ThreeJars Daily: 5 Little Phrases That Make Money-Savvy Kids

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5 Little Phrases That Make Money-Savvy Kids




You don’t have to drill good money habits into your kids for them to get it. They’ll pick them up just by hearing you say these words.

By Leslie Barrie

“It’s not in my budget.”
Kids are smart—they know that if you buy a new coat, but “can’t afford” to buy them a new Bratz, something’s fishy. The fact is, you could afford to buy the toy, and using phrases like “Mommy’s broke,” only creates confusion. “You’ve got to let your kids know it’s about prioritizing and budgeting,” says, Leslie Truex, family finance expert and author of The Work-At-Home Success Bible. So say it’s not in your budget instead. Lesson learned: You’re choosing not to spend your money so that you have it for another use.

“Is it on the list?”
You can’t get out of the grocery store without your kids throwing a fit over buying junk food? Start making a list before you go, suggests Truex. Chat with your kids about what they need for breakfast and lunch (skipping the cookies and chips), and have them help you cross things off the list at the store. When the “Pleeeze, I need the CapN’ Crunch!” cries rear their ugly head, just say matter-of-factly that it’s not on the list. Lesson learned: Shopping isn’t about picking out whatever you want in the moment. You have to figure out what you need and plan ahead.

“A penny saved is a penny earned.”
This one’s old school, but say it enough—and let your kids see you make deposits at the bank—and the value of saving will start to sink in. Show them how your money is earning interest, and remind them that no matter what amount they put away in their own savings accounts (or on their money can earn interest and grow, too. Lesson learned: Even little bits of money saved over time can really add up.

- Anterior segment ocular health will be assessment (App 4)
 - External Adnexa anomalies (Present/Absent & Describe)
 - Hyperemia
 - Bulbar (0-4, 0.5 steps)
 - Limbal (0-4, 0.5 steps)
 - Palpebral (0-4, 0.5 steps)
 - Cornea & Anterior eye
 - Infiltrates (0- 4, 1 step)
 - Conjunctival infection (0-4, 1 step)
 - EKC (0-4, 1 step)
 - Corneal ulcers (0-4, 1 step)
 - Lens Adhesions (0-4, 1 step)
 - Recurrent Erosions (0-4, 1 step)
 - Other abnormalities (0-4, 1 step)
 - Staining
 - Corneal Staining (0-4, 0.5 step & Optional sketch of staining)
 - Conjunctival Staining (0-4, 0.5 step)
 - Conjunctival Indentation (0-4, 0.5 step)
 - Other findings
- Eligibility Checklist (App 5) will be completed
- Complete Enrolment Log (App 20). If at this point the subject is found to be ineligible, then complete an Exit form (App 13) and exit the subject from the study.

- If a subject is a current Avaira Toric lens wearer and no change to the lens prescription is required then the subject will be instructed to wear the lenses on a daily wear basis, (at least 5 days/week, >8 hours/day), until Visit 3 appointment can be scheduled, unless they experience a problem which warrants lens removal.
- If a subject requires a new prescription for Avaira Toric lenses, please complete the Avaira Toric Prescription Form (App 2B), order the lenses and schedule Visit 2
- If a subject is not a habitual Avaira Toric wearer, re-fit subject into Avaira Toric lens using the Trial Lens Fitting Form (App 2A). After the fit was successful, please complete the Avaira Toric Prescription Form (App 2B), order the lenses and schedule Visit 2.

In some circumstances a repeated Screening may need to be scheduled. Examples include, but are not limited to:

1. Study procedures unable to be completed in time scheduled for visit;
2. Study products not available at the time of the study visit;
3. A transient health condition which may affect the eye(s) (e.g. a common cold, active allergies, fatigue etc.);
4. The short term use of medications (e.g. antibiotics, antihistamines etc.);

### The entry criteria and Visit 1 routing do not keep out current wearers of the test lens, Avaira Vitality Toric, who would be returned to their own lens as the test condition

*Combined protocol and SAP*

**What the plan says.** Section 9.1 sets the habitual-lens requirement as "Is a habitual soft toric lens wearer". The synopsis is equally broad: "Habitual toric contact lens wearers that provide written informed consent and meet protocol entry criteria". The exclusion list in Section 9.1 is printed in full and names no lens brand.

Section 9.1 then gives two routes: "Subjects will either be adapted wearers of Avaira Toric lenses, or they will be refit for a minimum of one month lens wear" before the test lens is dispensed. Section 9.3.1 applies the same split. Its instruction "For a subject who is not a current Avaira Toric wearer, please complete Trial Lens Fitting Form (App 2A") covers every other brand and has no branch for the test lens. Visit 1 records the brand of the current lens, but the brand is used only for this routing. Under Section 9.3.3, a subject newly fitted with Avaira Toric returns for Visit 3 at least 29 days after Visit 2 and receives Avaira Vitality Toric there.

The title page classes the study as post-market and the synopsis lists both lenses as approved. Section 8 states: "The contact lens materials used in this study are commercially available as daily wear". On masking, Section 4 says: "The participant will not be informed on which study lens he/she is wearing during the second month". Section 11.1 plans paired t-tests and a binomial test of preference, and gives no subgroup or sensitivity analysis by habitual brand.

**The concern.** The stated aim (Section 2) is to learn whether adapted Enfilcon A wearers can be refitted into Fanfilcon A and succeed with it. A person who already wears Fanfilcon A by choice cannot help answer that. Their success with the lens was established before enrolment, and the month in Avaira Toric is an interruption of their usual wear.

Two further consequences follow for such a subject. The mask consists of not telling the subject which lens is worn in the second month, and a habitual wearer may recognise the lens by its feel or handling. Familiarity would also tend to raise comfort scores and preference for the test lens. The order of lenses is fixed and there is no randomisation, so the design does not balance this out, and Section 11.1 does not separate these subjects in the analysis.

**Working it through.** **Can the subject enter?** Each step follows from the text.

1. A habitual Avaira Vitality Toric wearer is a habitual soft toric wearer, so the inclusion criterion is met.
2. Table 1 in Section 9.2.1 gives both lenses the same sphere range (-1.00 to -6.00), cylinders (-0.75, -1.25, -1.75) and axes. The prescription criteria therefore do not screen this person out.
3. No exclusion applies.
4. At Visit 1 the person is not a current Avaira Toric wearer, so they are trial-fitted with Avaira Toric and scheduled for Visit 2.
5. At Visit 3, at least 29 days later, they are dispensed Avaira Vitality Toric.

“Do I really need this?”
You probably already know the answer to this question before you buy something, but ask it out loud anyway when your kids are around to let them see you debating a potential purchase. It’s another way to help them learn to prioritize their own wish list. Of course, you should let your children know that there are times – particularly special occasions like birthdays or other holidays – where wants can win. Lesson learned: You should always weigh the importance of a purchase by figuring out if it’s a want or a need.

“I got paid today.”
Your child may not really understand what having a job is about, but it’s okay to let them know that you earn your money by working. “Kids are often happy to spend their parents’ money faster than their own,” says Truex, because they think there’s an endless supply. You don’t have to announce that you got paid every payday, but doing it once in a while is a good reminder. Lesson learned: By working, you can earn money to buy the things you need and fun stuff, too.

Leslie Barrie is a writer and editor in New York City.


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